September 18, 2013

What a Mosaic Can Teach Us: Hinton St. Mary Dorset

Stephen Nichols
What a Mosaic Can Teach Us: Hinton St. Mary Dorset


Last time, we were in Great Britain visiting with Charles Haddon Spurgeon. Let's stay in England for a while, but let's go back a little further than the nineteenth century. Let's go all the way back to the 300's. We need to go to the county of Dorset, to a charming named place, "Hinton St. Mary." Actually we need to go back to London to the British Museum, because it is there in that massive treasury of antiquity, in the early Britain room, that we will find a mosaic—the Hinton St. Mary mosaic.

It was unearthed in 1963. The full mosaic is seventeen feet by fifteen feet, and right in the middle is what they call a "roundel," or a circular mosaic. It is believed to be the earliest extant image of Christ. And it is flanked by the ancient Christian symbol of the Chi-Rho, two Greek letters that are the first two letters of Christ's name. Three in English, because the Chi, which is the "X" in Greek, is transliterated as "Ch" in English, and the Rho is the "R." This symbol goes back to Constantine.

Historians aren't sure of the purpose of the original building that this mosaic was a part of. Some think it was the dining room of a villa. Others think it may have been a church. We are not exactly sure what the room was for. But here's the significance—Christ is the center of the mosaic. In art terms we would say, the focal point. Now traditionally, a pagan god or a goddess would hold that place in Roman mosaics. And the four corners of the "Hinton St. Mary" mosaic are given to the four Gospel writers. Typical Roman mosaics had the four winds or the four elements.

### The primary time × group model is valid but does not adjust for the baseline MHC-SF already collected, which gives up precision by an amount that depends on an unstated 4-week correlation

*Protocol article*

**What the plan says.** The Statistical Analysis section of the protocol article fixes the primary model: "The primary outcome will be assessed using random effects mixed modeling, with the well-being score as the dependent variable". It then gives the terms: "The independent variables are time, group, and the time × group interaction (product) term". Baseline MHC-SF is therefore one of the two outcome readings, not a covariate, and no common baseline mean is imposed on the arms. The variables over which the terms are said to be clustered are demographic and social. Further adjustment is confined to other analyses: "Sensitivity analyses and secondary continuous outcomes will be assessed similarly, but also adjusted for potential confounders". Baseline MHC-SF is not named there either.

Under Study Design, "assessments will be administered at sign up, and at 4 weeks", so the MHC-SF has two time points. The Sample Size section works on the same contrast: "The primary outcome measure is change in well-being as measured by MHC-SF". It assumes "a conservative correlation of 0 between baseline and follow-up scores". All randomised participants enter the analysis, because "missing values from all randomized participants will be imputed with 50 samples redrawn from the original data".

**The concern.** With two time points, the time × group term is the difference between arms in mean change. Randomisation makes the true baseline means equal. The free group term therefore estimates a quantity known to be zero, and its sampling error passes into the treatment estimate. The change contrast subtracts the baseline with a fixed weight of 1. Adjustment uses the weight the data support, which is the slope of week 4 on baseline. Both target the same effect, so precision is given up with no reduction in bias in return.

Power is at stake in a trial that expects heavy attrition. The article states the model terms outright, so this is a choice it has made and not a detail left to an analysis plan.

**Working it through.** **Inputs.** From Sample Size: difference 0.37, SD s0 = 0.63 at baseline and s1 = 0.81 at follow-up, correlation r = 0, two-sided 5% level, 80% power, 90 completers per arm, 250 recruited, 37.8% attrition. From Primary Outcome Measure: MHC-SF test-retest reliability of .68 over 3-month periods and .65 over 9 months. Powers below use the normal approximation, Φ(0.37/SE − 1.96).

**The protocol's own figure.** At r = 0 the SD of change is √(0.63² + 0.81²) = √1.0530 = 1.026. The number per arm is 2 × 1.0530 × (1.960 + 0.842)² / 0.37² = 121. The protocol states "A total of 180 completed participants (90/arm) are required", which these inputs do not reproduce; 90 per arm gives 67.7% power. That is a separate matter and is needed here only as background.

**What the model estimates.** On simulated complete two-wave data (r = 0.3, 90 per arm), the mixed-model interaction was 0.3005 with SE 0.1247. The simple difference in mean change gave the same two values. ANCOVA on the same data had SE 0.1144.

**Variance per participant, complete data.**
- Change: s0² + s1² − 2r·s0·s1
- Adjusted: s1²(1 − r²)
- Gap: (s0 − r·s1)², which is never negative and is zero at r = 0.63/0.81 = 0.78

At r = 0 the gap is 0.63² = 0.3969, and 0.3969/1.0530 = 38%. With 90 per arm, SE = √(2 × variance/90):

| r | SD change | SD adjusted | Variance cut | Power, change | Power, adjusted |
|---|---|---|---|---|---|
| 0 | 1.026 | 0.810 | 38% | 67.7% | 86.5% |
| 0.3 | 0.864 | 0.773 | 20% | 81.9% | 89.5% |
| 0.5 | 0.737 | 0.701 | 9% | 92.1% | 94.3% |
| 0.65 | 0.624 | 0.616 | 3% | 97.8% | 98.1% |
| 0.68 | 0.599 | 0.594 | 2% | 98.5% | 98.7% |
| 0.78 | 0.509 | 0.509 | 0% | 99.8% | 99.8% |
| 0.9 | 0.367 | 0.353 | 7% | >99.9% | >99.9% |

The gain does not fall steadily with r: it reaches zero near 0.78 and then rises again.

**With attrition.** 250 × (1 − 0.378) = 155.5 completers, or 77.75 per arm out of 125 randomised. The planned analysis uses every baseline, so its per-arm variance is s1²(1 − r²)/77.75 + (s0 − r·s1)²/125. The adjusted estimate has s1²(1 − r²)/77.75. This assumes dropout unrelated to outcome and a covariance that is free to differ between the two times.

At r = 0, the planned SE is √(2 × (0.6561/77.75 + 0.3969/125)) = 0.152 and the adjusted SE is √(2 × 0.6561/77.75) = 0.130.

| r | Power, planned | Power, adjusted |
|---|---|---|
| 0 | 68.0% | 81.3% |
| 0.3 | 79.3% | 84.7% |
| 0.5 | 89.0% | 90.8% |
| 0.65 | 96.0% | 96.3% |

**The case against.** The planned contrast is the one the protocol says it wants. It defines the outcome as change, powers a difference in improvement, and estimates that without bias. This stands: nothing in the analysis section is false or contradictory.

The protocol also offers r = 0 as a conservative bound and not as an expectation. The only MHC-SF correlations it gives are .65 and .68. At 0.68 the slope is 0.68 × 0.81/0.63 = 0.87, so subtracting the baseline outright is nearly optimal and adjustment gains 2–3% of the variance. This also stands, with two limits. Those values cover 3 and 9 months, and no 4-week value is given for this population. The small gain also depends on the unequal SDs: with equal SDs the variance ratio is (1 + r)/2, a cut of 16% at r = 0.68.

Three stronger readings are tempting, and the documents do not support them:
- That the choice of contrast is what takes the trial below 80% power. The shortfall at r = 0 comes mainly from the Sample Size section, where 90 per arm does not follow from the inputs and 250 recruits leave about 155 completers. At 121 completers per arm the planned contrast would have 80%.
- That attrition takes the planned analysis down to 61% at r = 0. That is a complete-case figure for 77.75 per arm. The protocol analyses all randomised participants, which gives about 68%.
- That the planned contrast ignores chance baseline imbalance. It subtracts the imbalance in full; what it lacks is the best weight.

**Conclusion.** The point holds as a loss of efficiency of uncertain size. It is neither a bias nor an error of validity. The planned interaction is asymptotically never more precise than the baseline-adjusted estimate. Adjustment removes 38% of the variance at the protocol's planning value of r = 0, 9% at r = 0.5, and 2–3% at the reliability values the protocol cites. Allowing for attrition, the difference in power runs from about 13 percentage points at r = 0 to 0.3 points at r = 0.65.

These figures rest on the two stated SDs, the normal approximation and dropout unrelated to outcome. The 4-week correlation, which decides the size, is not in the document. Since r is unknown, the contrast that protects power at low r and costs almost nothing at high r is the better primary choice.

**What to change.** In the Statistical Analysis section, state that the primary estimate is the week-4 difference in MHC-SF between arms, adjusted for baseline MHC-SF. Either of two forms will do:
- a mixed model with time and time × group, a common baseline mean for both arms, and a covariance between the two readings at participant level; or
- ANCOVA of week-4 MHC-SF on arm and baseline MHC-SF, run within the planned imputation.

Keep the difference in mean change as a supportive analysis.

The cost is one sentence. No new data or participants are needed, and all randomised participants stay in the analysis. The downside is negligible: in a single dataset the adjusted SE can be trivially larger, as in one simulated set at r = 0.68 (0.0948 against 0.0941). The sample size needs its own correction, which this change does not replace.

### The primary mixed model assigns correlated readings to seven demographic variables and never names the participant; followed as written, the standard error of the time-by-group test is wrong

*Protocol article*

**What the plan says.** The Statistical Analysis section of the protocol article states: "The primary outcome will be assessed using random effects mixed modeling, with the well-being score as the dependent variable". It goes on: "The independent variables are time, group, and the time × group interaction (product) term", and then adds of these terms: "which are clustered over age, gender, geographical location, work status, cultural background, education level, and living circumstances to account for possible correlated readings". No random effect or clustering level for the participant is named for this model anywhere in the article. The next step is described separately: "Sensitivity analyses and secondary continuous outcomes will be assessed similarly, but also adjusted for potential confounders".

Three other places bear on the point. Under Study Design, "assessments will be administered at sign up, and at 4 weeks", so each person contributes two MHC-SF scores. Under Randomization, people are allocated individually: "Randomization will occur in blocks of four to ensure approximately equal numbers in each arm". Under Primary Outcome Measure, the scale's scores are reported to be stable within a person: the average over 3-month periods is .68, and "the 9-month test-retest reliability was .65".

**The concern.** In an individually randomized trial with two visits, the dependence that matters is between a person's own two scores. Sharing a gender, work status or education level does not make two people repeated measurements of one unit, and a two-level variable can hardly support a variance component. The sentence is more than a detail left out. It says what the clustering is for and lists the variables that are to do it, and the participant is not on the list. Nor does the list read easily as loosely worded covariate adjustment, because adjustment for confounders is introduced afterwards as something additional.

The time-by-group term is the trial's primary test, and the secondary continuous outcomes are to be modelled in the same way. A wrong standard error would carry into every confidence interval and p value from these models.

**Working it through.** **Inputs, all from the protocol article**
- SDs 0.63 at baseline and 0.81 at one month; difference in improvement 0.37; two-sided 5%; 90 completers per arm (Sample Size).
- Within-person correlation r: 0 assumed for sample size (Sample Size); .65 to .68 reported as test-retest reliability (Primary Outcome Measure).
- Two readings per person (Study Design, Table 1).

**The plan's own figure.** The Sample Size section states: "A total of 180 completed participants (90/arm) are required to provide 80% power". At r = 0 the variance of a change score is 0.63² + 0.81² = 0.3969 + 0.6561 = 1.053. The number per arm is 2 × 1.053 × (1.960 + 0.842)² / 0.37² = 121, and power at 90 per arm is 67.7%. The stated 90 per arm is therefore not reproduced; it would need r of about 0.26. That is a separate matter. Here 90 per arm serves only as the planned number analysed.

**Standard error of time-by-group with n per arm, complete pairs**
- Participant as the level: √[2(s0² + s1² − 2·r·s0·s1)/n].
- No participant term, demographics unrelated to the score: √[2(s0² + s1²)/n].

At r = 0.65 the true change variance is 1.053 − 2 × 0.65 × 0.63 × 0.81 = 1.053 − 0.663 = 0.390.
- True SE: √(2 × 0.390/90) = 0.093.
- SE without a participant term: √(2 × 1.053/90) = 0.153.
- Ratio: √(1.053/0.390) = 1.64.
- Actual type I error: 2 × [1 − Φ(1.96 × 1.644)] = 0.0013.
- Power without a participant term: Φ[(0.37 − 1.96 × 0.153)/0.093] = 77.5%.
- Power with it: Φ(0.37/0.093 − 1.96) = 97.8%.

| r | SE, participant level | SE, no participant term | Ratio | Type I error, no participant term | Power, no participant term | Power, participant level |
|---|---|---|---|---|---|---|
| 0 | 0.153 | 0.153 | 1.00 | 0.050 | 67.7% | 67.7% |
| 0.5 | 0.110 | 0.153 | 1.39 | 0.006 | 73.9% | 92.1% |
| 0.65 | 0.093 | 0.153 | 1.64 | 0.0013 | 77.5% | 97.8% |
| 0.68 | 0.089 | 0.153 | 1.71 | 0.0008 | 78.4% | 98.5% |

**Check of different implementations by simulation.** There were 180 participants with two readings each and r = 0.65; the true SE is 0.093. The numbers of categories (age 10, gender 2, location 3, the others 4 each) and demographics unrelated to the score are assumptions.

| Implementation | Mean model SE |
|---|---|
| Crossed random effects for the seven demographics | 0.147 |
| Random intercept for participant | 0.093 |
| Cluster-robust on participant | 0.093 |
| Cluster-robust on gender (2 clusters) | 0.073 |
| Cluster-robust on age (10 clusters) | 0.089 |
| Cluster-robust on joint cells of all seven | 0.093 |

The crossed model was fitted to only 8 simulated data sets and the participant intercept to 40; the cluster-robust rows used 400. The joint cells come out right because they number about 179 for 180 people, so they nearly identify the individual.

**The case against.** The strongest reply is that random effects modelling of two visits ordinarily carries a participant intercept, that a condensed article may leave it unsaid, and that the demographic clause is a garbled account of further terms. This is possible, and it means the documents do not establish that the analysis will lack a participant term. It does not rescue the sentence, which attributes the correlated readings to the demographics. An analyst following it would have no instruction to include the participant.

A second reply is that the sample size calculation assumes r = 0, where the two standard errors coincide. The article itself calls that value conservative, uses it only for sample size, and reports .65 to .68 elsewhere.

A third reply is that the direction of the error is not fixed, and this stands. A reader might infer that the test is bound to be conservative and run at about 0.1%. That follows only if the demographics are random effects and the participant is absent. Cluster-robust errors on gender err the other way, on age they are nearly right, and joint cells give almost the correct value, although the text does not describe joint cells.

So you can look at these Roman mosaics and you can get a sense of their worldview, of how they saw the world, and how they understood their world. Pagan god's were at the center. Nature was at their command. And humanity was trying to figure it all out. That's one world view.

Then there's the other. Christ is at the center and God's word governs us, teaches us, leads us to the center—leads us to Christ. It's somewhat akin to saying, "There's a new sheriff in town." And now, everything had changed.

If you were to visit the British Museum and walk around the early Britain room you would notice something right off—that Chi-Rho that appears on the Hinton St. Mary mosaic is everywhere. And so is another pair of Greek letters. This is the first and the last letters of the Greek alphabet—the Alpha and Omega. We know these from the book of Revelation and the reference to Christ.

Well my favorite piece in the British Museum with this, or I should say pieces rather, is a pair of large copper basins from the fourth or fifth century. These have the Alpha and Omega hammered from the inside out, but the Alpha and Omega is reversed. Now I feel so bad for this guy. It's not like you can hit the delete button and try again. So there it is for all the ages to see, the Omega and Alpha.

All of these artifacts point to the rapid spread of Christianity after Constantine in the fourth and fifth centuries. And this rapid spread went across the English Channel and on up into ancient Britain, and all of this symbolism also reminds us that Christ indeed is at the center. Christ is indeed the beginning, and He is the end. He is the hub of the wheel. As Paul says in 1 Corinthians 8:6, "there is one Lord, Jesus Christ, through whom are all things, and through whom we exist."

What have we to learn from an ancient mosaic? We learn that Christ is the center. May it be so.